Gaming no longer Maine objective in Kittery this year

March 19, 2002 6:25 AM
by

share

The Southern Maine town of Kittery, which looked to be in line for a major casino development, has tabled its plans until next year.

“I don’t think we need to wait for economic studies to show that casino gambling is bad for Kittery,” resident Matt Brock said during a Town Council meeting last Thursday.

Maine’s Penobscot and Passamaquoddy Indians were focusing on land in the town to build a casino and resort, which would be located about 50 miles from Boston.

Gov. Angus King, who leaves office after this year, is opposed to casino gaming in Kittery. The tribes may bring the issue back to the table next year when a new administration is in power.

A casino and entertainment complex in Maine could generate up to about $100 million in state taxes, according to Town Councilor Dennis Estes.

Estes believes the facility could bring in anywhere from $2 million to $4 million.

R.I. wants casinos

Casino gaming received a boost in Rhode Island with a poll showing that 82 percent of likely voters coming out in favor of a referendum for an Indian casino on the November ballot.

Of the people taking part in the survey, 65 percent “strongly” favored a referendum on the November ballot. Just 12 percent said they were somewhat opposed or strongly opposed to statewide gambling.

The results of the poll were announced last Tuesday, as a move was in the works to appoint a legislative commission to study gaming in Rhode Island, a step that would delay a casino decision for a year or more.

SOUTH

Isle of Capri sells

The Isle of Capris Casinos Inc., has decided to sell its Tunica County property in Mississippi.

The casino is one of 10 in ­­Tunica, which had reportedly been talked about as a site for an 11th gaming site.

Company officials have not made a profit since Isle of Capri entered the Tunica market in July 1999. The news comes three years after the company bought a former Harrah’s casino and spent about $33.5 million to renovate the casino and add a 235-room hotel and two theaters.

The Tunica market has seen about $3.5 billion in development and 16,000 jobs created since 1992.

Choctaws retreat

Much like the situation in Maine, the Choctaw Indians of Mississippi are withdrawing plans for a reservation and casino in Tishomingo County.

Jena Band tribal council member Jerry Jackson confirmed that his tribe has withdrawn its application with the Bureau of Indian Affairs to establish a reservation in Northeast Mississippi county.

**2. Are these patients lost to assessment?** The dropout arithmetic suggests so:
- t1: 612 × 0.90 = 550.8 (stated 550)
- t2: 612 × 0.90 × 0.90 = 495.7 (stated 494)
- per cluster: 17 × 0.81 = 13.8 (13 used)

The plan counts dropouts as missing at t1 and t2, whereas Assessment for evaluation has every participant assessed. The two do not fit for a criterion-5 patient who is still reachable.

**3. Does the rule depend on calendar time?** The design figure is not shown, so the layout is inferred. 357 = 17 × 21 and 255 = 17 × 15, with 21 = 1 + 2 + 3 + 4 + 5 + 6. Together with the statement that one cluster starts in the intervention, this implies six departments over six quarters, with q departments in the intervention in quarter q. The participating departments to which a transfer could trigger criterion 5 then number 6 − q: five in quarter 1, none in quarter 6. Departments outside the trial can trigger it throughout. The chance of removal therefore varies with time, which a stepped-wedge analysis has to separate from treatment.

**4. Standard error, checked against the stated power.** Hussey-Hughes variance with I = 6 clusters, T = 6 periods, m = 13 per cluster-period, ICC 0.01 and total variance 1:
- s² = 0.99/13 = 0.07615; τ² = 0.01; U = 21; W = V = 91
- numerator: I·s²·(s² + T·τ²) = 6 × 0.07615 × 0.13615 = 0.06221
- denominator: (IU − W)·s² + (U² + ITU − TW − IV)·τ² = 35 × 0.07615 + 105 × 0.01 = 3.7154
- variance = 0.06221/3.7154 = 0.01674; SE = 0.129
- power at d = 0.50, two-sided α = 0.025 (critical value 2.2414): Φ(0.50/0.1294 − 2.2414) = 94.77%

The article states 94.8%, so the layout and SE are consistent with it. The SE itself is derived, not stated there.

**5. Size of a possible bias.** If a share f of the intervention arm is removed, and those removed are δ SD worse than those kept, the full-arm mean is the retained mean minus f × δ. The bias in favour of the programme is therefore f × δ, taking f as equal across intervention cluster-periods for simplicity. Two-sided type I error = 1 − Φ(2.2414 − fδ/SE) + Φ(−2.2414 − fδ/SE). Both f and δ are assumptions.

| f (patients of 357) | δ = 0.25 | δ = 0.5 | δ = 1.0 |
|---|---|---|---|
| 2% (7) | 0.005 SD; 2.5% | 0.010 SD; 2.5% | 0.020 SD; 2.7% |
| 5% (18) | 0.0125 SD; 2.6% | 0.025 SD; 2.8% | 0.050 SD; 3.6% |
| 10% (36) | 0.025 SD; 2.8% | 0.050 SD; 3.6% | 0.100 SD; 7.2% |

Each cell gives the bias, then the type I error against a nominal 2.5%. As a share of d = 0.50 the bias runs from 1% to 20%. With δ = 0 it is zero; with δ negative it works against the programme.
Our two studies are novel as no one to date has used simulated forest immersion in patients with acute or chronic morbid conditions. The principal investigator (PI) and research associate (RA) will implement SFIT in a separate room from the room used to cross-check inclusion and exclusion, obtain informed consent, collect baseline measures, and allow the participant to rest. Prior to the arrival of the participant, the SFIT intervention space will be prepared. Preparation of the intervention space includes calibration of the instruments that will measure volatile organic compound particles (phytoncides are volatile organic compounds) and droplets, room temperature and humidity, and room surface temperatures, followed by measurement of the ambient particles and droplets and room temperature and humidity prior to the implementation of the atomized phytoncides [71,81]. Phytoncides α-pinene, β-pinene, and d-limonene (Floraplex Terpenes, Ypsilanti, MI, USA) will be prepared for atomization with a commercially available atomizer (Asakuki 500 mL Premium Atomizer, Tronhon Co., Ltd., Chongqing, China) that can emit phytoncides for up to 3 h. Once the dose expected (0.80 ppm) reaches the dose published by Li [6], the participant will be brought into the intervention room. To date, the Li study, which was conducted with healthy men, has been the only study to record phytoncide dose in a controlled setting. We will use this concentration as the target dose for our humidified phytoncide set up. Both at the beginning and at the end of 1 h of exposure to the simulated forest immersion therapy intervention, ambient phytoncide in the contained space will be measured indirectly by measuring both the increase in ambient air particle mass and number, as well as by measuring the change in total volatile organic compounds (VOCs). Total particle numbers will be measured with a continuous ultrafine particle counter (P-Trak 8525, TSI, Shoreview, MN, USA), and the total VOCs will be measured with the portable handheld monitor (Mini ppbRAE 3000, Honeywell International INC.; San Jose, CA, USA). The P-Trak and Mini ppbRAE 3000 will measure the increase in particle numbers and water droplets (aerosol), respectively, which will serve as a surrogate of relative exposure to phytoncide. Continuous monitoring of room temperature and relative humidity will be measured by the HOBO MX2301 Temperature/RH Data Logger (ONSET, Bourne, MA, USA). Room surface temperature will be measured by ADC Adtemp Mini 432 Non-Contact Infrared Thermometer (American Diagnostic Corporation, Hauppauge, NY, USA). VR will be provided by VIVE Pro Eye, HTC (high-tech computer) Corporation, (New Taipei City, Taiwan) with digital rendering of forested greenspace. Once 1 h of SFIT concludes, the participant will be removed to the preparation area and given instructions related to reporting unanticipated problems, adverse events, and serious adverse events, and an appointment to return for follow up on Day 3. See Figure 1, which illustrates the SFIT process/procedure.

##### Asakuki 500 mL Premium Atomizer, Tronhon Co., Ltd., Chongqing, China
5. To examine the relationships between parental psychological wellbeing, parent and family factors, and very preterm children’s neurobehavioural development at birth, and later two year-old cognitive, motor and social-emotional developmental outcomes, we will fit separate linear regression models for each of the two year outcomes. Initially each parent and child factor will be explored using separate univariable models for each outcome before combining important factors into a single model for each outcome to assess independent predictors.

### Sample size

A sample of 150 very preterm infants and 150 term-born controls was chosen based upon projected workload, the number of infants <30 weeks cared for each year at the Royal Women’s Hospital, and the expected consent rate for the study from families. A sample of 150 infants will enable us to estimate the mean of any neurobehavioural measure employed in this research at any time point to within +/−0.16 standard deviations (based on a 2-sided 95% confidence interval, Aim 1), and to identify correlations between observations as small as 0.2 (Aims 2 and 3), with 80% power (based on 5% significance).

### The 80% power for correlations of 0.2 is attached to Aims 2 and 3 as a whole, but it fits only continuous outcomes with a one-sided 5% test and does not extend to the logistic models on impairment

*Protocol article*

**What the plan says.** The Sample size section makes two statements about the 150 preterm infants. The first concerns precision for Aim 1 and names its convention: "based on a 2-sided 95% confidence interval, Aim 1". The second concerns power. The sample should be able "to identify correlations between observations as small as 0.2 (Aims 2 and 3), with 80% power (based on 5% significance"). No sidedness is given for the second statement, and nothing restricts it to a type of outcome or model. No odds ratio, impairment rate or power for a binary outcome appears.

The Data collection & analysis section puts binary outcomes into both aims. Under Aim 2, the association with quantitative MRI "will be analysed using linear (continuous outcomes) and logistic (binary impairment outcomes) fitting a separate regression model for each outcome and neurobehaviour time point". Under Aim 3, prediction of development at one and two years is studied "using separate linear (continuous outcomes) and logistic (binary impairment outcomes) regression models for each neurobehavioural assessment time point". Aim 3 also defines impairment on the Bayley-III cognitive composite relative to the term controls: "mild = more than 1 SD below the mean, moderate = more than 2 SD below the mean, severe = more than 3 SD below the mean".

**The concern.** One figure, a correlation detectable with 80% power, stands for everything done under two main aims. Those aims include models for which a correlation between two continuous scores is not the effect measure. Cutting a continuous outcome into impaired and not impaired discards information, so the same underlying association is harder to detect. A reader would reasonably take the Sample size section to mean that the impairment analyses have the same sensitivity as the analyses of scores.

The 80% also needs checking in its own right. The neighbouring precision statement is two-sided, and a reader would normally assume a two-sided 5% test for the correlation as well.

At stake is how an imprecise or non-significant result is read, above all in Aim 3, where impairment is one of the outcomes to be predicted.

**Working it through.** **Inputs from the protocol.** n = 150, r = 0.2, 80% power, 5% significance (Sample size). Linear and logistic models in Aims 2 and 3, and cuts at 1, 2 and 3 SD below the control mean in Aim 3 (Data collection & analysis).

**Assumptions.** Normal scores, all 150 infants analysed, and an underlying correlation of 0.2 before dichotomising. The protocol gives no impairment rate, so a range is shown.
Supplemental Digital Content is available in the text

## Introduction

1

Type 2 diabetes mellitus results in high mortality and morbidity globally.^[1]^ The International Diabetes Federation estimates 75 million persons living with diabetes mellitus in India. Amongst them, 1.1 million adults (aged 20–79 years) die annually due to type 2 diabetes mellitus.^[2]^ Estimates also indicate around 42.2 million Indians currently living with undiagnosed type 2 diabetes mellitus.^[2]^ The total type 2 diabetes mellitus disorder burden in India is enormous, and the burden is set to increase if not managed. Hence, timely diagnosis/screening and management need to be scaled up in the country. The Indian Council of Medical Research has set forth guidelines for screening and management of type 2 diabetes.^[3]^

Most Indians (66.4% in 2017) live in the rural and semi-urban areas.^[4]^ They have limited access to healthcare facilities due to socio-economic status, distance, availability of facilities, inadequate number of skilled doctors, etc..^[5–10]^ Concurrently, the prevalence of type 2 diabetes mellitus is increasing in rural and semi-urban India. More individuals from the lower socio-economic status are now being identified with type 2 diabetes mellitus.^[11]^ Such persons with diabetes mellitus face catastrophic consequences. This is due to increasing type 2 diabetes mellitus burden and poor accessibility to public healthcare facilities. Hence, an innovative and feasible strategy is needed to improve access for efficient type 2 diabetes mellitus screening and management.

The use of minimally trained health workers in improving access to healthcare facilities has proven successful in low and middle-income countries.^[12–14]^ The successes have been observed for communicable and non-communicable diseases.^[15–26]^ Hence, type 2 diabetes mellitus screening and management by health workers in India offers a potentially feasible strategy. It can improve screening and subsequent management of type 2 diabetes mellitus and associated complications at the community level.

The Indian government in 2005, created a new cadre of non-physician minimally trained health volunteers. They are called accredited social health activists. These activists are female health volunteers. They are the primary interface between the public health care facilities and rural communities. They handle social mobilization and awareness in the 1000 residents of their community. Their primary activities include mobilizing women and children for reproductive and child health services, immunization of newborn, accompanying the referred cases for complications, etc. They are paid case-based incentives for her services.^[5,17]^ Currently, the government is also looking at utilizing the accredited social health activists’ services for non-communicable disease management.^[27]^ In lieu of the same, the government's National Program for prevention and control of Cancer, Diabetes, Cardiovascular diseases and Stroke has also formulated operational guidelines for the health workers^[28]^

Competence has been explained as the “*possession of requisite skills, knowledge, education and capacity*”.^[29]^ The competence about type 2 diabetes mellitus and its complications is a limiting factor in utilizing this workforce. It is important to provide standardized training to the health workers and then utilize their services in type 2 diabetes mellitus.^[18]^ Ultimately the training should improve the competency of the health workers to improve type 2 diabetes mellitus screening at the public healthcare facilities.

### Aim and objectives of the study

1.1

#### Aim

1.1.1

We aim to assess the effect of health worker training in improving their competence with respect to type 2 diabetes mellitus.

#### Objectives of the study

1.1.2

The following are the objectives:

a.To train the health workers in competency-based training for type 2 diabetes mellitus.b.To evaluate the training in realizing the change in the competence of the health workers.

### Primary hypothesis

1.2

“We started with the Mississippi Choctaws as a joint adventure with that tribe in Philadelphia,” Jackson said. “They pulled out and left us alone. Of course, we arranged all the ­­financing.”

WEST

Laughlin divided

Laughlin is in the midst of an ideological struggle to determine how to approach attracting visitors to its casinos.

Andre Carrier, CEO and vice president of the Golden Nugget Laughlin, said that years of low room rates and food prices in addition to catering to the older customer base isn’t increasing profits.

Carrier believes that resort operators are finding it difficult to raise the people’s perception of the area being more than a hot place in the Nevada desert for the elderly.

Carrie Jorgensen, director of marketing for the Ramada Express takes the opposite view.

“One thing that makes us different is we want to be a mature adult destination,” Jorgensen said. “Every casino has their marketing plan. Our niche happens to be the 55 and older crowd.

Portland pushing

Hood River could be a site for a second casino that would bring in millions of dollars to the Portland area.

Members of the Confederated Tribes of Warm Springs will vote this spring on the measure. A second casino accessible to Portland could bring in $13 and $15 million and employ about 800 people.

Tribal officials said they are feeling pressure to find new revenue.

Purses cut in Iowa

An Iowa racetrack is close to cutting purses for the 2003 season by one-third due to dwindling profits.

“I think we’re close,” said Gary Lucas, a member of the Racing Association of Central Iowa, which operates Prairie Meadows. “There’s a lot of disagreement on how we get there, but I think we agree on the gist of it.”

Prairie Meadows offered $1.2 million in purses prior to having slot machines. Purses mushroomed to $10.8 million in 1997 and will peak at $20 million this year.

Midwest

Slots at Ky tracks supported

A committee in the Kentucky state House of Representatives approved a bill last Wednesday that would allow slot machines at eight pari-mutuel racetracks.

The 8-2 vote in favor of the bill means that the bill could reach the full House floor by the middle of next week. Thoroughbred tracks are projected to eventually benefit by an additional $715 million in revenues annually.

Kentucky’s Legislature will adjourn in a little more than two weeks. While support seems to be growing for the bill in the 100-seat House, opposition is stronger in the 38-seat Senate.